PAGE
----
If like me you’ve noticed yourself drinking without thinking and did #DryJanuary, I challenge you to try #DigitalColdTurkey.
Clicking without thinking is our digital crack. Always-on culture has massive benefits, but being ‘at work’ any time, any place, anywhere just means stress. And far less effective work.
Take back control. Become cyber self-aware. Confess the fact you’ve surrendered control to the digit, like Radioville director Tim Craig: "Many’s the time I’ll be sitting at the PC and suddenly find myself on Facebook, with no recollection of how I got there. For that reason a month or so before Christmas I removed Facebook and Twitter from my bookmarks/favourites bar so it would be a more conscious decision to check in. It seems to have worked, because I definitely spend far less time online now."
If you notice you’re still drawn to the digit as to the drink, take a digital holiday. Unplug completely for 24 hours. A student who did this said: "With full knowledge my phone was off and tucked away, I reached into my pocket at least 30 times to pull out a vibrating phone that wasn’t there."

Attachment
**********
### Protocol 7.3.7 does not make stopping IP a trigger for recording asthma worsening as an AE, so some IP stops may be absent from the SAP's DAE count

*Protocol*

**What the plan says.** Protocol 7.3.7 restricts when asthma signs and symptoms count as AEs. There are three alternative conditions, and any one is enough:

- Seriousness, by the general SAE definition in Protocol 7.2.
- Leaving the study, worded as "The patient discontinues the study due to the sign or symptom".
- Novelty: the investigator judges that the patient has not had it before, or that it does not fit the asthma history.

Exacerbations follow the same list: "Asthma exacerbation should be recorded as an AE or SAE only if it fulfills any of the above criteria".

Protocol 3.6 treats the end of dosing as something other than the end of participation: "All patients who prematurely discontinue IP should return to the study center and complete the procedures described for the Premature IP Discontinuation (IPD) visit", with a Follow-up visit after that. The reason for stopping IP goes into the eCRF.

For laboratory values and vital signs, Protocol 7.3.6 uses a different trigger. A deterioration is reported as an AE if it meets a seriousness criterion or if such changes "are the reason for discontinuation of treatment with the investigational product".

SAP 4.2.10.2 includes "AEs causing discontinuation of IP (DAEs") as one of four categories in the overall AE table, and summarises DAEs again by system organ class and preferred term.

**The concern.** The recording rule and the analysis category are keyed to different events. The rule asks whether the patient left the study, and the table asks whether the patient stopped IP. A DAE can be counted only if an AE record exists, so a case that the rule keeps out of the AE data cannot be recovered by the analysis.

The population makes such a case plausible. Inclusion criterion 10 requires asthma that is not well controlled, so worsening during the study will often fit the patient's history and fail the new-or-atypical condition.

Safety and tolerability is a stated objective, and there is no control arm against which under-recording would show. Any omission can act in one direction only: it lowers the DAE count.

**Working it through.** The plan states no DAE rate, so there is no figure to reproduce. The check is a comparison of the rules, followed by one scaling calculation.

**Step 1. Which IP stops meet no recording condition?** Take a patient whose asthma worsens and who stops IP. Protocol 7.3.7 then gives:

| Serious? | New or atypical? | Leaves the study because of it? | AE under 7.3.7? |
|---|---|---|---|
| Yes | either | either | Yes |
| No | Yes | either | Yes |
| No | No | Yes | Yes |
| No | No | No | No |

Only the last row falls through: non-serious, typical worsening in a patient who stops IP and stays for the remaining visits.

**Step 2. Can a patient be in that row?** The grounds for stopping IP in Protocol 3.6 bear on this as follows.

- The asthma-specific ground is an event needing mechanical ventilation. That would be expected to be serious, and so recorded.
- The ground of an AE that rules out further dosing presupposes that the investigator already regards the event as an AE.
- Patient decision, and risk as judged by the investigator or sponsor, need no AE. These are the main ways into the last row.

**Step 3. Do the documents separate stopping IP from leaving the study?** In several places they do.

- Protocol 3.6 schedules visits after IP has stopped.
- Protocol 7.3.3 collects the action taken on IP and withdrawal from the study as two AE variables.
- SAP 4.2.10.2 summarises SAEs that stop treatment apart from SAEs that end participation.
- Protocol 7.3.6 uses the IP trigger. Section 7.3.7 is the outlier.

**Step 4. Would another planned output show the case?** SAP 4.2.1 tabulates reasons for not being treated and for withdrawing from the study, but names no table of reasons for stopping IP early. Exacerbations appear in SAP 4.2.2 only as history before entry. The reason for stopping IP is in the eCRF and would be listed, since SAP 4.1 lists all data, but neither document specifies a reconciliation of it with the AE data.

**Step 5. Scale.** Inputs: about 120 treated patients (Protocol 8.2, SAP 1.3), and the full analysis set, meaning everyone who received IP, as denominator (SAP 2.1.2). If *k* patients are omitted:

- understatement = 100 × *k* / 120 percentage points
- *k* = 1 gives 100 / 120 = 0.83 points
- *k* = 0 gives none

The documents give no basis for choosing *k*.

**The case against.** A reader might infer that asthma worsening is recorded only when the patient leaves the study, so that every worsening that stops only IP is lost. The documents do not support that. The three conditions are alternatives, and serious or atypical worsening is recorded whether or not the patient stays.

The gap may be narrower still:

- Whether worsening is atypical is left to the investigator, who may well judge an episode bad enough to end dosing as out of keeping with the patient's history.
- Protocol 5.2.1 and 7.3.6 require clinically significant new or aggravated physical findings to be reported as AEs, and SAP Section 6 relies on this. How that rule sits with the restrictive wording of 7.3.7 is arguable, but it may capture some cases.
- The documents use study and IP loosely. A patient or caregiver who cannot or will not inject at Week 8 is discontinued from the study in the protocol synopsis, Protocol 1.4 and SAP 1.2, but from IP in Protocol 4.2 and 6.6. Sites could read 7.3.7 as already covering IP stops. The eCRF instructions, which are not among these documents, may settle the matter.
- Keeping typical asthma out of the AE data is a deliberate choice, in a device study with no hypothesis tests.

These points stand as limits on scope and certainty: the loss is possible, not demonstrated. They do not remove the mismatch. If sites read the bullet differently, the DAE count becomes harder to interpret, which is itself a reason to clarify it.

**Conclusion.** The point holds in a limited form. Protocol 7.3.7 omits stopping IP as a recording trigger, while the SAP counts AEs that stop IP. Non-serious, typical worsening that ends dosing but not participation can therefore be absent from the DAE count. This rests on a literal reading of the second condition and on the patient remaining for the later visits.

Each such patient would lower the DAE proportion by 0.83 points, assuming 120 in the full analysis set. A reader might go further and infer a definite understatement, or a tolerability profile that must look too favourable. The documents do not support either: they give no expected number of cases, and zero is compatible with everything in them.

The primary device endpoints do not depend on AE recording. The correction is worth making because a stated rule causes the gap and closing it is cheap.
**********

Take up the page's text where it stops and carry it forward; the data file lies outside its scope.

Eric Schmidt, chairman of Google, says: "I worry that the level of interrupt, the sort of overwhelming rapidity of information… is in fact affecting cognition. It is affecting deeper thinking. I still believe that sitting down and reading a book is the best way to really learn something. And I worry that we’re losing that…"
So maybe you’ll be more creative if you switch off? Oxford professor of synaptic pharmacology professor Susan Greenfield says: "New digital technologies are rewiring the brain’s frontal cortex – the area of the brain responsible for cognitive analysis and abstract thought."
And parents, how does our screen behaviour influence the next generation of digital crack addicts?
Drop email as your driver. Never mistake your inbox for your ‘to do’ list, or you’ll give away control of your day.
Recently – and at my wits’ end dealing with call centres – I emailed the CEO of a Very Large Corporation, previously a client. At 11pm I hit ‘send’ and stormed off to bed.
Next day I was astonished to discover this VIP had replied to my email within 15 minutes. Why would he be checking email that late at night?
I was delighted to get such a quick response and the promise of action. But… I felt guilty. I’d stolen some of his private life. So if I was his executive coach (I am available, John) I’d say don’t let clients like me set your agenda. You set your agenda.
Start work with your ‘to do’ list. Turn off email alerts, pings, flags. Check email only twice a day, and never for the first hour at work.
Then you can be fully at work at work, and at home at home (even if you work from home).
Rhian Roberts, digital editor at Radio 4, says: "I started off the year by turning off the little email notification box. That small thing has made me very happy."
Very happy people work better. Now turn that sodding thing off and do something useful...
Adrian Reith is executive coach to media and creative industries. Visit AdrianReith.com